I take fermented cod liver oil daily (from Green Pastures if you google). I have been taking four caps per day for the past two years. I was introduced to this small company from the Weston Price Foundation. Anyway, i have always been thoroughly happy with the product, and really do believe that i am supporting not only my own health, but a wonderful small company who really cares about our health.
However, i just read a post on their own website by the company manager himself which says "The fclo [fermented cod liver oil] is catabolic, the skate and butter oil are anabolic." Although the whole post itself is very short, if you wanna see the context here is the link: http://www.greenpasture.org/community/?q=node/301
That short statement struck me as odd and i just wondered if anyone on these boards had an opinion (or a study link or two would be great but) as to the truth of it.
asked byben61820 (15976)
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on January 09, 2011
at 03:27 PM
Here's another entry regarding anabolic/catabolic properties of certain oils. A quote from the link above:
"something unusual about the Fermented skate liver oil is that it is anabolic. very key if any other omega 3 rich oils are anabolic."
"to research this topic further look up Revici or revici method"
Edit: hehheh, wrong thread.
on December 02, 2010
at 04:31 AM
I agree with Mike's answer. "Fish Oil would add fuel to the fire of burning fat". It is fish protein that is catabolic not the fish oil. Excess protein will burn fat to get energy and contribute to weight loss. Excess fat intake will contribute to weight gain.
on December 01, 2010
at 04:15 PM
I am not sure why cod liver oil would be catabolic. I am guessing you are worried about it preventing muscle growth. I wonder if that is what the offer meant by it. I think on a low-carb type diet, fish oils would add fuel to the fire of burning fat, but I doubt it will break down muscle. If anything I would think its intake would help preserve muscle.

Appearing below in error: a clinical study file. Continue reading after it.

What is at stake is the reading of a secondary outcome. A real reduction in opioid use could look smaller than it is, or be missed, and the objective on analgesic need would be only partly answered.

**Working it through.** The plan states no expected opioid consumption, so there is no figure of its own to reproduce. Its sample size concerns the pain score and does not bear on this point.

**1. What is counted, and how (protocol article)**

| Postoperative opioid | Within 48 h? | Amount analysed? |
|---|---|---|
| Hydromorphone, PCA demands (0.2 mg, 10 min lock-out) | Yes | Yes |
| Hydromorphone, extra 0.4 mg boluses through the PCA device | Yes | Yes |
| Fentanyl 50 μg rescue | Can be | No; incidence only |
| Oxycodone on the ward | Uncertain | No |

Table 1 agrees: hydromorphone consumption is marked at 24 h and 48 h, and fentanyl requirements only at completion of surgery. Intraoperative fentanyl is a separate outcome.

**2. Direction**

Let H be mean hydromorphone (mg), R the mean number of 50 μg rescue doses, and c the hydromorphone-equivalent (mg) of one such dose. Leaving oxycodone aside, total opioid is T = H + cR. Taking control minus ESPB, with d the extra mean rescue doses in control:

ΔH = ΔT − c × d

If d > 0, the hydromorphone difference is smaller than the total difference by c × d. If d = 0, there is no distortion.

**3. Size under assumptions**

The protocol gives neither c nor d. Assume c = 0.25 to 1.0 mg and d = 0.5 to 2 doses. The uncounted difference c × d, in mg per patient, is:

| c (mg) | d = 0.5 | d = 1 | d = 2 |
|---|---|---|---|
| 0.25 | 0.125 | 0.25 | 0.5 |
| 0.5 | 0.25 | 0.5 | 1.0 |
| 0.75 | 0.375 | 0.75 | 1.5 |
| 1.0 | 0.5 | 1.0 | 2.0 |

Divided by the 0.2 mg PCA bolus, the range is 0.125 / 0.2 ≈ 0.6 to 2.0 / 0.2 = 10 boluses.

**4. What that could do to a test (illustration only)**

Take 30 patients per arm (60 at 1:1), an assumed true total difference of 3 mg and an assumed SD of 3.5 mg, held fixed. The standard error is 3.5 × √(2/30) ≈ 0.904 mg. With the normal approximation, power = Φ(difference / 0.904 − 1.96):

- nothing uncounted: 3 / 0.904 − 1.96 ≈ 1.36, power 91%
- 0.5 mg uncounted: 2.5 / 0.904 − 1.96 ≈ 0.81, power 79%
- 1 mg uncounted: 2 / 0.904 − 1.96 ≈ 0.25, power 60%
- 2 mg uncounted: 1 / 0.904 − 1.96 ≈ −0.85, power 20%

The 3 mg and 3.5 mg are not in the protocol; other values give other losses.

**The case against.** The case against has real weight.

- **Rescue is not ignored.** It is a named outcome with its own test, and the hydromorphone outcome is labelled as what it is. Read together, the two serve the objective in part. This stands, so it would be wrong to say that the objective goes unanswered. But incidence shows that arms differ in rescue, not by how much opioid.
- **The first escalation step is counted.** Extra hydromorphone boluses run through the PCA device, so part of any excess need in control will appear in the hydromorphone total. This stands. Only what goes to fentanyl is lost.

According to some studies fish oil actually is has catabolic-inhibition properties. I would not think there would be a difference in the different fish oils for that effect. http://www.lef.org/protocols/prtcl-029.shtml
on January 07, 2011
at 11:48 PM
My 0.02, all I know is that Robb Wolf favors fish oils, and he's explaining that in one of his podcasts, episode #23 (19min22) and #28 (10min29) to be exact.
on December 30, 2010
at 12:06 PM
I am in the same boat as you as I find this statement to be odd. I did some poking around on the Weston A Price website and found some good articles on fish oils and specifically cod liver oil.
From what I read, part of the debate over CLO is the vitamin A and vitamin D content and the ratio of these two vitamins to each other. There are some who claim that taking CLO regularly will lead to the body storing too much vitamin A: side effects include birth defects, liver problems, and reduced bone mineral density. (source: NIH http://ods.od.nih.gov/factsheets/vitamina/)
I remember reading somewhere else that too much vitamin A prevents the body from synthesizing vitamin D properly. This may be true, but maybe you need something like 25,000 IU a day to get to that point.
I have no idea if this is what the company manager was getting at or not. Again, I can't think of any reason why CLO would be catabolic. I do not plan to stop taking it daily.